Legal and prescriptive theories of blame generally propose that judgments about an actor’s mental state (e.g., her knowledge or intent) should remain separate from judgments about whether the actor caused an outcome. Three experiments, however, show that, even in the absence of intent or immorality, actors who have knowledge relevant to a potential outcome will be rated as more causal of that outcome than their ignorant counterparts, even when their actions were identical. Additional analysis revealed that this effect was mediated by counterfactual thinking — that is, by imagining ways the outcome could have been prevented. Specifically, when actors had knowledge, participants generated more counterfactuals about ways the outcome could have been different that the actor could control, which in turn increased causal assignment to the actor. These results are consistent with the Crediting Causality Model (Spellman et al., 2005), but conflict with some legal and moral theories of blame.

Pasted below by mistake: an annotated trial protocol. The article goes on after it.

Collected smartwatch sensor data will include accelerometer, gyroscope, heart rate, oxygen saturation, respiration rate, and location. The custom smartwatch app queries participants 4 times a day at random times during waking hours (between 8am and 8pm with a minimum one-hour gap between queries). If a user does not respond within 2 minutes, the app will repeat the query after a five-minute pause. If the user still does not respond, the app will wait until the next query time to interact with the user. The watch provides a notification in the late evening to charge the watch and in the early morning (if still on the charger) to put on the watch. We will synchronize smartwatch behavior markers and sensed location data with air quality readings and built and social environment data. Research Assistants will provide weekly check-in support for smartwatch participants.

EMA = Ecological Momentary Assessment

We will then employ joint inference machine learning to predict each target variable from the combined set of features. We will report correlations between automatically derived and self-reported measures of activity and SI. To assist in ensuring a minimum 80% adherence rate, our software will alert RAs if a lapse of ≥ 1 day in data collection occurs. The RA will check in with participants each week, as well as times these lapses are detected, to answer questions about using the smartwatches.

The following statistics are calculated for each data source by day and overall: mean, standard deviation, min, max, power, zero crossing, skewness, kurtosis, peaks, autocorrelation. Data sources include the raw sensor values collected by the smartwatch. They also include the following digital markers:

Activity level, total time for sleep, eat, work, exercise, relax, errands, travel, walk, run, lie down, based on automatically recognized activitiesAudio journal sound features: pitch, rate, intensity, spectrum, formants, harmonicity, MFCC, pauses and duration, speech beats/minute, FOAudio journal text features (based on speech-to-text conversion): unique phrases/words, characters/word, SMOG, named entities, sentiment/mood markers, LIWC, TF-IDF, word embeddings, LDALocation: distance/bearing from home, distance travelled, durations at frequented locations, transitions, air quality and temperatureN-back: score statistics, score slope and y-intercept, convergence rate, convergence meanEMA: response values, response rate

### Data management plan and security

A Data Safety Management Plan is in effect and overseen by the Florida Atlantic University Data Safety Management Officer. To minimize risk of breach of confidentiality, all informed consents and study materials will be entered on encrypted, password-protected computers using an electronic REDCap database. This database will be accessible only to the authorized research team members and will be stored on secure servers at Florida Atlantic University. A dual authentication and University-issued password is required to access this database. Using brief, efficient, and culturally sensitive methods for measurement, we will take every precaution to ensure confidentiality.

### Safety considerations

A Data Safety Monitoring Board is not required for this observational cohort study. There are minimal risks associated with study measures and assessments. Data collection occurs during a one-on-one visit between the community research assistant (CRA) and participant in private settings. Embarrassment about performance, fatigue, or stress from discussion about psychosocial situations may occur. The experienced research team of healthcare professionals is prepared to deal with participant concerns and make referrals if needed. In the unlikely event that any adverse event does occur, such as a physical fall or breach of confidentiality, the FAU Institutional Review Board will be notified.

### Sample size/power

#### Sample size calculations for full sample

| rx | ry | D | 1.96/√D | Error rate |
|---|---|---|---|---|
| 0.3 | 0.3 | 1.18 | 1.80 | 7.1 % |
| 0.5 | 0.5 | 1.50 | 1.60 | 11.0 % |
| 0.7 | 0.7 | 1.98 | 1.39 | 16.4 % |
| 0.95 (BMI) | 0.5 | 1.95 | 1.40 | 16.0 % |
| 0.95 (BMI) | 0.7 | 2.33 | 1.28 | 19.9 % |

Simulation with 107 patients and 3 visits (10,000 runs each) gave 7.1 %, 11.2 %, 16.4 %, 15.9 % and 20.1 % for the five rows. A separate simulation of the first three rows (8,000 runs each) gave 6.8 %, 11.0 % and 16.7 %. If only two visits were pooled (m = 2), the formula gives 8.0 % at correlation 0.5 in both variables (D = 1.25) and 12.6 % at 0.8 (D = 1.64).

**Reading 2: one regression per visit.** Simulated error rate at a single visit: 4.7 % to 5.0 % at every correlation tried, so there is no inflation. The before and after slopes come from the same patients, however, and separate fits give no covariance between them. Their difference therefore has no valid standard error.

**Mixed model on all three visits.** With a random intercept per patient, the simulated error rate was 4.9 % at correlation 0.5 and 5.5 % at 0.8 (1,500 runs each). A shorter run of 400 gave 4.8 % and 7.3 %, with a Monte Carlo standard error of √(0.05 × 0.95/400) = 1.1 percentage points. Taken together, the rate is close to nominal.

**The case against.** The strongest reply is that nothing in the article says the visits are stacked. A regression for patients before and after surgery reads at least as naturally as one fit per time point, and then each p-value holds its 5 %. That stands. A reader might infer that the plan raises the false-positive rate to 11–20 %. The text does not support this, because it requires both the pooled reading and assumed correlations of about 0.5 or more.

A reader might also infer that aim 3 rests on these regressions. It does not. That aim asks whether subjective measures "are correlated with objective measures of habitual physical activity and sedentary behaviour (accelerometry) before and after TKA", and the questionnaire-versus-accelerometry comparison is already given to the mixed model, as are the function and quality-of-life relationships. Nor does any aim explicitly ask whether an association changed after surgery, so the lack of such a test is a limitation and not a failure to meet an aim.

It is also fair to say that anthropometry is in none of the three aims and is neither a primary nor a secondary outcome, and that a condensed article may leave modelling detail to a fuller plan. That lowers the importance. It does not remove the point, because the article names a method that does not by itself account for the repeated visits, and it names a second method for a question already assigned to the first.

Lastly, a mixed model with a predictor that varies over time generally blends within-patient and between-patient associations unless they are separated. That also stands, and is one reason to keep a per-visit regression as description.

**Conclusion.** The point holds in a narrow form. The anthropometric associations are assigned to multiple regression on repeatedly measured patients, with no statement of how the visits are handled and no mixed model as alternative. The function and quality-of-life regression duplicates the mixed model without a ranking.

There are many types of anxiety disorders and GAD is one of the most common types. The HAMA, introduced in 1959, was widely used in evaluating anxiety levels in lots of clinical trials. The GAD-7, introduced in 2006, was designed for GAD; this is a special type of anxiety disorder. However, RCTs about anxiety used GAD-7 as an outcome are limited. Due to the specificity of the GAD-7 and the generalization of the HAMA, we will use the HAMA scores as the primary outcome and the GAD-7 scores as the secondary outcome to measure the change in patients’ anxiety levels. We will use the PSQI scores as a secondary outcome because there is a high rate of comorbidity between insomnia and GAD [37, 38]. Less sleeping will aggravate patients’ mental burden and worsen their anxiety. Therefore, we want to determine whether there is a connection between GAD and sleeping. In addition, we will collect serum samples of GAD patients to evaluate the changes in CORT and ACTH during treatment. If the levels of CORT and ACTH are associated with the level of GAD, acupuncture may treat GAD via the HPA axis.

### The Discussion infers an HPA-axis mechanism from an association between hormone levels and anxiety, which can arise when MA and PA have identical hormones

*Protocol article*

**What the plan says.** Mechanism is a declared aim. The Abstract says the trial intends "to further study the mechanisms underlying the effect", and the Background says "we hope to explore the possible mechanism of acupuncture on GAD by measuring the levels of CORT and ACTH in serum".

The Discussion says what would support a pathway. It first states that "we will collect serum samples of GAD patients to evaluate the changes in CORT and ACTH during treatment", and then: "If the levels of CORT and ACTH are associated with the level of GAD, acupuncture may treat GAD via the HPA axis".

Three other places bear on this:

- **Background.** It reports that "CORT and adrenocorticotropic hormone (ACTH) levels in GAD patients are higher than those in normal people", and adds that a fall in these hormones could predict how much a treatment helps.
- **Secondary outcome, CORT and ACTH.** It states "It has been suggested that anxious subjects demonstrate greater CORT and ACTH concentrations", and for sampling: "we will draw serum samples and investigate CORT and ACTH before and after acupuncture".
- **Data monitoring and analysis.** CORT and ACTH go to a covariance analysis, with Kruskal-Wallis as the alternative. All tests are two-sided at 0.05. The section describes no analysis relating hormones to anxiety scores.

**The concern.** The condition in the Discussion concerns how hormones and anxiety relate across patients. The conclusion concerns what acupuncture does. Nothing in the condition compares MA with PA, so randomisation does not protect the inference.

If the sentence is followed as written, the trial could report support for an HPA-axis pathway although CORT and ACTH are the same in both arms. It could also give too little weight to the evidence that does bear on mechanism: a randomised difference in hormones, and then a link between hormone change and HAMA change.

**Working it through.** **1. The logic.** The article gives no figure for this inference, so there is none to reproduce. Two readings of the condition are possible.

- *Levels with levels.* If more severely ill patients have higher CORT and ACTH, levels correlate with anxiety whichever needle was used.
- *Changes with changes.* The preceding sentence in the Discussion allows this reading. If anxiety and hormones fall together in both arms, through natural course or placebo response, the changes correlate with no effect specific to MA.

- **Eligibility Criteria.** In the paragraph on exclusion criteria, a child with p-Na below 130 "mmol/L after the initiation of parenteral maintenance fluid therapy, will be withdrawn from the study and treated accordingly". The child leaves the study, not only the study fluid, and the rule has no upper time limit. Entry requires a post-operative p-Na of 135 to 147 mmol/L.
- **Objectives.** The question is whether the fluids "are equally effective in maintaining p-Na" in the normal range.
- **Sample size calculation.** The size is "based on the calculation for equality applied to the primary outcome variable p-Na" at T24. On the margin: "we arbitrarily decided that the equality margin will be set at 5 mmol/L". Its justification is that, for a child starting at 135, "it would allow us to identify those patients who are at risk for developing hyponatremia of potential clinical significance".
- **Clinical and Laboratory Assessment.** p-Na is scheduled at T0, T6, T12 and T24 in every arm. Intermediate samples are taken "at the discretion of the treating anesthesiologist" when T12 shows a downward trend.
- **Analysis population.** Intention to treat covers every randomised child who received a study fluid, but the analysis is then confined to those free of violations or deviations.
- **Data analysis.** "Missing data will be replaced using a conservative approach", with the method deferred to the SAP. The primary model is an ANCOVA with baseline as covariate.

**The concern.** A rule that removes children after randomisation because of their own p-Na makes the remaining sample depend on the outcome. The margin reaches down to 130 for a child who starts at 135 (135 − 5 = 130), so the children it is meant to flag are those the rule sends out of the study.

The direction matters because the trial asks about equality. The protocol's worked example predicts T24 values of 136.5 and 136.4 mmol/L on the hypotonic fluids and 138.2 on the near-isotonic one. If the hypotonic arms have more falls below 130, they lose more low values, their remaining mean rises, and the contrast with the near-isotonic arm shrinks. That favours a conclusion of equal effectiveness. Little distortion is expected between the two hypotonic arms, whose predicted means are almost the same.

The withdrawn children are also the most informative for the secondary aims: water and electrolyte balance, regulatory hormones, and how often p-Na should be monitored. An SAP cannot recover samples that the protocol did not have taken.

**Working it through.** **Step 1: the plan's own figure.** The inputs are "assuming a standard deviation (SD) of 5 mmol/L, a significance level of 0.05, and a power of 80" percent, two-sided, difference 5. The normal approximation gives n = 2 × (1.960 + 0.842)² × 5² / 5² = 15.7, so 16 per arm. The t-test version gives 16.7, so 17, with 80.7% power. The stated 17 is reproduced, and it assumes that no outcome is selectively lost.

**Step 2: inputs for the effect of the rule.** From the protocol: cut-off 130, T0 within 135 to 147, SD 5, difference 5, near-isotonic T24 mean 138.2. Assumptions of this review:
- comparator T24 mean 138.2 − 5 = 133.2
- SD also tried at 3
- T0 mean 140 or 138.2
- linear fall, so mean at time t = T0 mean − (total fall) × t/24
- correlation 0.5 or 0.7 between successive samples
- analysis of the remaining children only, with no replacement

Elizabeth Gilbert et al., Counterfactuals, Control, and Causation: Why Knowledgeable People Get Blamed More, 41 Personality & Social Psychology Bulletin 643–658 (2015).
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